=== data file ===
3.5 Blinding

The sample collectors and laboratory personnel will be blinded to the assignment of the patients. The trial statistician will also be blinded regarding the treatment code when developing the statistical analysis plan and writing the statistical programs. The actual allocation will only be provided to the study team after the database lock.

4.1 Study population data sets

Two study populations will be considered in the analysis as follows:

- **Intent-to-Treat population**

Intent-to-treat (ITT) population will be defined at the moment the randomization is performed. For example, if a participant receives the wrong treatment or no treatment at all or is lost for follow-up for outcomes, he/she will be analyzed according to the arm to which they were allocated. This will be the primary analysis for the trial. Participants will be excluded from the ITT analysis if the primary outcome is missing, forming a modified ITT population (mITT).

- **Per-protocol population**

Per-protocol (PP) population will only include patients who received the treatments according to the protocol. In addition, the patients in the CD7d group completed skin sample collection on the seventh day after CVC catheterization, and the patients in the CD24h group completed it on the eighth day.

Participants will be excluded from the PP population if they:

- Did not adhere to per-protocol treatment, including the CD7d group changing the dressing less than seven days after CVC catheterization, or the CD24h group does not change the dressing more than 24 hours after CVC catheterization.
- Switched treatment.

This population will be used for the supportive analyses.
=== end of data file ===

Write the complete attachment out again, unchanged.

3.5 Blinding

The sample collectors and laboratory personnel will be blinded to the assignment of the patients. The trial statistician will also be blinded regarding the treatment code when developing the statistical analysis plan and writing the statistical programs. The actual allocation will only be provided to the study team after the database lock.

4.1 Study population data sets

Two study populations will be considered in the analysis as follows:

- **Intent-to-Treat population**

Intent-to-treat (ITT) population will be defined at the moment the randomization is performed. For example, if a participant receives the wrong treatment or no treatment at all or is lost for follow-up for outcomes, he/she will be analyzed according to the arm to which they were allocated. This will be the primary analysis for the trial. Participants will be excluded from the ITT analysis if the primary outcome is missing, forming a modified ITT population (mITT).

- **Per-protocol population**

Per-protocol (PP) population will only include patients who received the treatments according to the protocol. In addition, the patients in the CD7d group completed skin sample collection on the seventh day after CVC catheterization, and the patients in the CD24h group completed it on the eighth day.

Participants will be excluded from the PP population if they:

- Did not adhere to per-protocol treatment, including the CD7d group changing the dressing less than seven days after CVC catheterization, or the CD24h group does not change the dressing more than 24 hours after CVC catheterization.
- Switched treatment.

This population will be used for the supportive analyses.